Life & Culture

MJ The Musical review: Jacko show is an off-the-wall Thriller

The show’s star Myles Frost matches the moves of the best dancer of a generation


Beat it: Myles Frost and ensemble in MJ The Musical (Photo: Johan Persson)

Prince Edward Theatre | ★★★★★

If, like me, your response to Michael Jackson’s death included regret for never having seen him perform live, then this show will fill that gap. The miracle is that in Myles Frost, director and choreographer Christopher Wheeldon found a performer who could match the moves of the best dancer of his generation.

The show is set in the rehearsal room where Jackson’s forthcoming tour is being hammered out just days before its first performance in Munich. Pushy MTV journalist Rachel (Philippa Stefani) has been given permission to watch Jackson and his team at work. MJ needs the good publicity. The press is becoming hostile. Questions about Jackson’s ability to match the success of his previous tours dare him to fail. Rumours about bleaching his skin won’t go away. So in rehearsal breaks Rachel and her cameraman get the exclusive chance to find out what makes Michael Jackson tick.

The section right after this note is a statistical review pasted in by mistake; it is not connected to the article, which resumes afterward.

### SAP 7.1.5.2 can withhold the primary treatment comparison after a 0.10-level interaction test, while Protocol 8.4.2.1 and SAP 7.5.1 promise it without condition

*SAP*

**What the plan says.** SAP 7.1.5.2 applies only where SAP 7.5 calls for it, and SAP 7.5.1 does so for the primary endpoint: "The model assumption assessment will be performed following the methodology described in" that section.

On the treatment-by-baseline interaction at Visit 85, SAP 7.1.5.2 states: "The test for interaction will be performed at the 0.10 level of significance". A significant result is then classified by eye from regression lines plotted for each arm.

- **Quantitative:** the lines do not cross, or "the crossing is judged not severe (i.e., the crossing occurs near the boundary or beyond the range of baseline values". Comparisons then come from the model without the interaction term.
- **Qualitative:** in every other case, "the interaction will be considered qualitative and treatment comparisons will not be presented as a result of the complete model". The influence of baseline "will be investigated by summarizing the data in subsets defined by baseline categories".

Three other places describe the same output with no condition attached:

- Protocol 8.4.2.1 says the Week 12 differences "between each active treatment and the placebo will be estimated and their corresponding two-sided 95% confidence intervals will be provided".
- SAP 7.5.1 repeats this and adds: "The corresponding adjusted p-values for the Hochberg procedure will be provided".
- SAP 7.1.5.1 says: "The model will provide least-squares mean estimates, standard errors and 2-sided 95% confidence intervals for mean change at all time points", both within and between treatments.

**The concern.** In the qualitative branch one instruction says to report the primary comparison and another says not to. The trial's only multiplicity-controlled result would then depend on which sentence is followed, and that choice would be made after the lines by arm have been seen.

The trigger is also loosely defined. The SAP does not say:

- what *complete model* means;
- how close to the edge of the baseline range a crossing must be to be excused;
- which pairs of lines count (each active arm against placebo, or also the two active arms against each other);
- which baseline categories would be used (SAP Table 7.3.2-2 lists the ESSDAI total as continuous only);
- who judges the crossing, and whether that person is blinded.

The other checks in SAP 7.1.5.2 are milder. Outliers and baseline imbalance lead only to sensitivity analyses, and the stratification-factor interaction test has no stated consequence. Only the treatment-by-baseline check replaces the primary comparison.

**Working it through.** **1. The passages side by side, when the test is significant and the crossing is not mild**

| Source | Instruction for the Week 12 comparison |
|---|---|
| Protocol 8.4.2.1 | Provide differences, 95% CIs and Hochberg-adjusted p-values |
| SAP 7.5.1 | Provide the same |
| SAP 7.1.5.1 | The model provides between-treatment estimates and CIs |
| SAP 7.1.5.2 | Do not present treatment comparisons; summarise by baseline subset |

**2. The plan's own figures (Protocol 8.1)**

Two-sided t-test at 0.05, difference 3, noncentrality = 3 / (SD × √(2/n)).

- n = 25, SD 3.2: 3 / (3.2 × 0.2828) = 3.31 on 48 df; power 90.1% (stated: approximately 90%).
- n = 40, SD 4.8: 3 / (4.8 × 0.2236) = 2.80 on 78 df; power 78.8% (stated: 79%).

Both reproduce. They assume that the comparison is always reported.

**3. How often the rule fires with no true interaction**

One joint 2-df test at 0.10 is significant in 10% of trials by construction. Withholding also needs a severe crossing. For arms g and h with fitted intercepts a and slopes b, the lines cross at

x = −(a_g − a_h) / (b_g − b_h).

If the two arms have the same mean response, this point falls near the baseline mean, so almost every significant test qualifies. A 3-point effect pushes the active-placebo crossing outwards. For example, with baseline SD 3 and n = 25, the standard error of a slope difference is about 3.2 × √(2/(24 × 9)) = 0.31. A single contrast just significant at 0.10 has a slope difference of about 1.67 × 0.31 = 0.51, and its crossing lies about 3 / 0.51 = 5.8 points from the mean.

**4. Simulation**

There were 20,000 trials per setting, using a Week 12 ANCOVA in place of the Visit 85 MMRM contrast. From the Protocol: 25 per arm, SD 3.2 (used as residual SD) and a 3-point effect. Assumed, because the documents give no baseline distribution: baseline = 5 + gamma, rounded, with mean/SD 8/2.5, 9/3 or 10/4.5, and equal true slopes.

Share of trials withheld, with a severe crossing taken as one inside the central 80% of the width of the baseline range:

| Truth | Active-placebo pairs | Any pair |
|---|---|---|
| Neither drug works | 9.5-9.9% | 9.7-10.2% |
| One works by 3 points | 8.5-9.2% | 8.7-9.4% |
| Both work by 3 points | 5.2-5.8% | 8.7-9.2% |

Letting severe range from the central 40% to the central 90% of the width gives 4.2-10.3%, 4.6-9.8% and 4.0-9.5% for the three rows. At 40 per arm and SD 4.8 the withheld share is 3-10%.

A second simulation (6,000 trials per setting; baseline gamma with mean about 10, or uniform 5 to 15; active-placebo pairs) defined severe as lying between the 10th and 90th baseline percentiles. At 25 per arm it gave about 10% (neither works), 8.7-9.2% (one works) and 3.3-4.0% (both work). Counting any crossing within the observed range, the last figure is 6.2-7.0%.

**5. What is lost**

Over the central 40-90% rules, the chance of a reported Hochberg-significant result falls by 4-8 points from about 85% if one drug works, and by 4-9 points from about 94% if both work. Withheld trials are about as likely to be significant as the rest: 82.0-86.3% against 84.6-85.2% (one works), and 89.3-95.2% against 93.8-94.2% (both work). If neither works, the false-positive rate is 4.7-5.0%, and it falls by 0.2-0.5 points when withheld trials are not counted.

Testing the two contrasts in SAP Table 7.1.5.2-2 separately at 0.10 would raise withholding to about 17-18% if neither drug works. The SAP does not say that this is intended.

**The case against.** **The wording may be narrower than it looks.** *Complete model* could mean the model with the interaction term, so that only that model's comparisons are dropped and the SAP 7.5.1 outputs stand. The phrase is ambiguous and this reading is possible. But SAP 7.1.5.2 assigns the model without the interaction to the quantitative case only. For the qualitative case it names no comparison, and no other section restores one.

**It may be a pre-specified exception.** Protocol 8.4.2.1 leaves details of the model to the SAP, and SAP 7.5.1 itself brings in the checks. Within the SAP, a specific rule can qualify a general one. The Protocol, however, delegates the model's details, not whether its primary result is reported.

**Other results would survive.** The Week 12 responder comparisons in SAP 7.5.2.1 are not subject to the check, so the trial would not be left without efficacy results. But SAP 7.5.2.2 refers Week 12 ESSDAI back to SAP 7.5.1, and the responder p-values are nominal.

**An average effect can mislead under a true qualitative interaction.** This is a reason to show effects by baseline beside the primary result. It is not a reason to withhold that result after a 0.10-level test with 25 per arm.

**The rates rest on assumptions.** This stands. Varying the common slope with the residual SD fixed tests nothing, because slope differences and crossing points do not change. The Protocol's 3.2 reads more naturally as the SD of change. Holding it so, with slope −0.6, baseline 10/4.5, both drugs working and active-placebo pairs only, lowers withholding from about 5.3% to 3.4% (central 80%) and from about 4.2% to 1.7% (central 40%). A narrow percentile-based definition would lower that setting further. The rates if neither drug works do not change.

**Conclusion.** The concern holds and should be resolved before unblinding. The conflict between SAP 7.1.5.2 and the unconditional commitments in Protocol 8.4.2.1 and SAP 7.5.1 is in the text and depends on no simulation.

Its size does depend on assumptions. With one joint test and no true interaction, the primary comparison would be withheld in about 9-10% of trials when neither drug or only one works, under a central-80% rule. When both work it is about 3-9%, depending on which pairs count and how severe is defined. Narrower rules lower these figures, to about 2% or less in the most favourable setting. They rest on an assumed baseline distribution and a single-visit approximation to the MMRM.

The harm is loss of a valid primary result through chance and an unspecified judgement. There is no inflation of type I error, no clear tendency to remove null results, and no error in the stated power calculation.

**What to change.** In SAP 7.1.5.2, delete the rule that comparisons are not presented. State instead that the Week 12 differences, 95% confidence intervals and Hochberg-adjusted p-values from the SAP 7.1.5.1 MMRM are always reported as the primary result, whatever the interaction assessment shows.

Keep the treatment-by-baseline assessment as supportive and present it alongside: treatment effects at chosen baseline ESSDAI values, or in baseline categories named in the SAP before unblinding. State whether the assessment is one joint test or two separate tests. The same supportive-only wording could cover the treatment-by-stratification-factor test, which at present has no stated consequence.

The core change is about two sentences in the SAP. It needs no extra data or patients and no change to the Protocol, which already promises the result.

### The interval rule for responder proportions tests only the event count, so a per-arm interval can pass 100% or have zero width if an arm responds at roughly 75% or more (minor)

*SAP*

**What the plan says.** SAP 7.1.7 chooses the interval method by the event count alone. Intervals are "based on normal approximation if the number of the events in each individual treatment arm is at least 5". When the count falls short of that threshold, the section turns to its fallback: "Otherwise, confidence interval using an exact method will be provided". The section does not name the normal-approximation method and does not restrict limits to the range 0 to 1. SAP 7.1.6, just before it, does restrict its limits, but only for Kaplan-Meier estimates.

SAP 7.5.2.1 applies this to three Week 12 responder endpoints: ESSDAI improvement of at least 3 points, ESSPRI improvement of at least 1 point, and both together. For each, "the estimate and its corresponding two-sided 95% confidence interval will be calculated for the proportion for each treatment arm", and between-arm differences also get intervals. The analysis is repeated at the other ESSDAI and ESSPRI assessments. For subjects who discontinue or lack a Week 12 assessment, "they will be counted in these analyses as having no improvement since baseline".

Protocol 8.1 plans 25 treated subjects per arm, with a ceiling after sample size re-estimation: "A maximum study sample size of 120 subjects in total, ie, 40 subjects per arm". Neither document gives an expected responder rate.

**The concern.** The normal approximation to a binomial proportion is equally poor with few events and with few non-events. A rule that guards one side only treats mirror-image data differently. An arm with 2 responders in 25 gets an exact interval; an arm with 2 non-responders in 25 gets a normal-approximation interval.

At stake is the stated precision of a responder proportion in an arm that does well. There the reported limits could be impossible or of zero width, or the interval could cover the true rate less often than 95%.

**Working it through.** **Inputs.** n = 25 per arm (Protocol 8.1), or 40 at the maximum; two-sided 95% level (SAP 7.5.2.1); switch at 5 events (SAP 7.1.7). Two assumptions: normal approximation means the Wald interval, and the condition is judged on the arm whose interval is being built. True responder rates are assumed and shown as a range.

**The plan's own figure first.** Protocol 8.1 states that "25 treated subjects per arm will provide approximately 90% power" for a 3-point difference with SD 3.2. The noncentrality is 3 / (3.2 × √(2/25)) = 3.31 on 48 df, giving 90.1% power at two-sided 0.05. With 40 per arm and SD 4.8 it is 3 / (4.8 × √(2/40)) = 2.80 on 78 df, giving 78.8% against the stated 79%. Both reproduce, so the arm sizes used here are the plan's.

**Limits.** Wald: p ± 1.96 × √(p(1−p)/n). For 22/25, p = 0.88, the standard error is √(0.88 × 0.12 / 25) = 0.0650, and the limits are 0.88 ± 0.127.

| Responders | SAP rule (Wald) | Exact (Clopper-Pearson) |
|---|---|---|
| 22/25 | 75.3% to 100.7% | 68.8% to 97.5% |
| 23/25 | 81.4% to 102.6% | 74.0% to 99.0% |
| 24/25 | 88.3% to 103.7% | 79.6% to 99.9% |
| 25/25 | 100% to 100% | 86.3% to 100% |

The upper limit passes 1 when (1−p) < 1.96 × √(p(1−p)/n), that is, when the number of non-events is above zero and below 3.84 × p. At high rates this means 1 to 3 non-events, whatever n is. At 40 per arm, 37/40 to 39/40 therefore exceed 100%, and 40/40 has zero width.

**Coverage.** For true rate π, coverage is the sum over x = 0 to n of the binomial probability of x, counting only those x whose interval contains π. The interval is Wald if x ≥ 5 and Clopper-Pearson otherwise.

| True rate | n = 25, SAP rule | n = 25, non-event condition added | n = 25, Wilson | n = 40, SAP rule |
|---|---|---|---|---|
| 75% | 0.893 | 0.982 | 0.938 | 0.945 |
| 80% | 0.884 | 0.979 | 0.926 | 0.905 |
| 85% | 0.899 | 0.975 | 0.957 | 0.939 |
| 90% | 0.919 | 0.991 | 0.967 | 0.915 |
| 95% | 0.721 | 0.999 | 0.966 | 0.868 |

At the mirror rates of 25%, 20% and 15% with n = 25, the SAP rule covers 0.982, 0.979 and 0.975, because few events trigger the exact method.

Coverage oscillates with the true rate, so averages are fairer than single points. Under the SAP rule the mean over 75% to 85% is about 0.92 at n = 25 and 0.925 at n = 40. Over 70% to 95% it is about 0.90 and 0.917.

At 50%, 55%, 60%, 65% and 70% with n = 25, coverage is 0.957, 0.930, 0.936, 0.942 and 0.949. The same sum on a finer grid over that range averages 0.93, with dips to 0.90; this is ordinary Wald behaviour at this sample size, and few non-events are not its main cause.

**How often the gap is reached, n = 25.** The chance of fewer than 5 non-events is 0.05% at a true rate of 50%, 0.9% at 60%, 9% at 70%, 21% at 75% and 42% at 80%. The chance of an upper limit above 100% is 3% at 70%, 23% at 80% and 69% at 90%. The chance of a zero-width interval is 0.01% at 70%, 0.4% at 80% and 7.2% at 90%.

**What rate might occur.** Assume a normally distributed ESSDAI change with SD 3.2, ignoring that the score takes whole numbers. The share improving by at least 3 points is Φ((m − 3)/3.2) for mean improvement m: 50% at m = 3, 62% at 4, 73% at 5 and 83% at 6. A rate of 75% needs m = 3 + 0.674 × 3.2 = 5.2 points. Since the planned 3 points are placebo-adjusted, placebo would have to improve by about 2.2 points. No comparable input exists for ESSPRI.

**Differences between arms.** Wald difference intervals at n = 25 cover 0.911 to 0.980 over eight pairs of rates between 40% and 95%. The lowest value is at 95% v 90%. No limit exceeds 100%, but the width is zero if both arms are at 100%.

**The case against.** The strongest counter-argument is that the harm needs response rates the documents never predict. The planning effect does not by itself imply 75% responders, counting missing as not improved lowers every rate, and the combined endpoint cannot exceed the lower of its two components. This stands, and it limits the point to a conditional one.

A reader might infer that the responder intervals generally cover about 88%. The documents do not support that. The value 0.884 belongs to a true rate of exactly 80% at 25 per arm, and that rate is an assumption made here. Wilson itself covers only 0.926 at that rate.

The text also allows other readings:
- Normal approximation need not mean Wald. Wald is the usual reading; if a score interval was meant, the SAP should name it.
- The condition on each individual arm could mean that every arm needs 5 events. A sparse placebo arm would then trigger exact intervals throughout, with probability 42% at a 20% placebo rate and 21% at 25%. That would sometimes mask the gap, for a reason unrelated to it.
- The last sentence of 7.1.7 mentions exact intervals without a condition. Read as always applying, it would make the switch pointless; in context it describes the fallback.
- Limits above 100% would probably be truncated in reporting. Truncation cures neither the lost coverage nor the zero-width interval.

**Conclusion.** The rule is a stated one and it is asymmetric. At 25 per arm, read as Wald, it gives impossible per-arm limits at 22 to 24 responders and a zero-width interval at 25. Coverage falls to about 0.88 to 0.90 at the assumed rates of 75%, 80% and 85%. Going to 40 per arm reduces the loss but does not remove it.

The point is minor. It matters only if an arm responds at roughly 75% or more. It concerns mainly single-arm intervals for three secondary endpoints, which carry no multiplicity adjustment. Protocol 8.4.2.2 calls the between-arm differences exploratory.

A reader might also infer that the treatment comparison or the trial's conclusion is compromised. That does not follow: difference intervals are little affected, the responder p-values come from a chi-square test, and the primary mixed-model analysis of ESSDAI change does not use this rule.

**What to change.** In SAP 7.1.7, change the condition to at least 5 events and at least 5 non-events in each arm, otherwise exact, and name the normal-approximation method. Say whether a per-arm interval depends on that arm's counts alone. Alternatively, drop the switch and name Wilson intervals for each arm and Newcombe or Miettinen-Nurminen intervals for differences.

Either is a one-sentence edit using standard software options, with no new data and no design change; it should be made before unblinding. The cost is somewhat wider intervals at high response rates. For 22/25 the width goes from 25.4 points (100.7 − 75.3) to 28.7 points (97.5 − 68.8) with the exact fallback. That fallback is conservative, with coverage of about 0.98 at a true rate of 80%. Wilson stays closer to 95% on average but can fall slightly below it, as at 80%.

Two-times Pulitzer-winning writer Lynne Nottage’s vehicle for this musical is less than inspired. But the transitions from rehearsal-room reality to Michael’s memories are so seamlessly achieved it is hard to imagine a more effective way of telling this life story with Jackson serving as his own narrator. The younger MJs – Mitchell Zhangazha as the Afro-haired Michael who created the stunning album Off The Wall and for this performance Dylan Trigger as Little Michael – are excellent too. But it’s Frost who stands out, capturing Jackson’s evolution into the king of the pop.

There have been complaints that the widely reported accusations of child abuse have been ignored by this award-winning Broadway show. But honestly? That was not the show that I wanted to see. This one is.

Supported by a superb ensemble who in the backstory moments become the characters of Jackson’s past – including the four brothers with whom he performed as the Jackson Five on the Soul Train TV show. The excellent Ashley Zhangazha toggles between MJ’s caring choreographer and his bully of a father, Joseph.

Wheeldon has taken the art of the transition to new heights. An early slightly half-hearted rendition of Thriller is just the taster. The fully staged version is one of the stand-out musical theatre moments in West End history and is itself worth remortgaging for a ticket. Frost, meanwhile, emanates that otherworldly aura of performer whose music was brilliant, whose dancing was incomparable and who in performance came across as a slightly more developed species than the rest of us mortals.​

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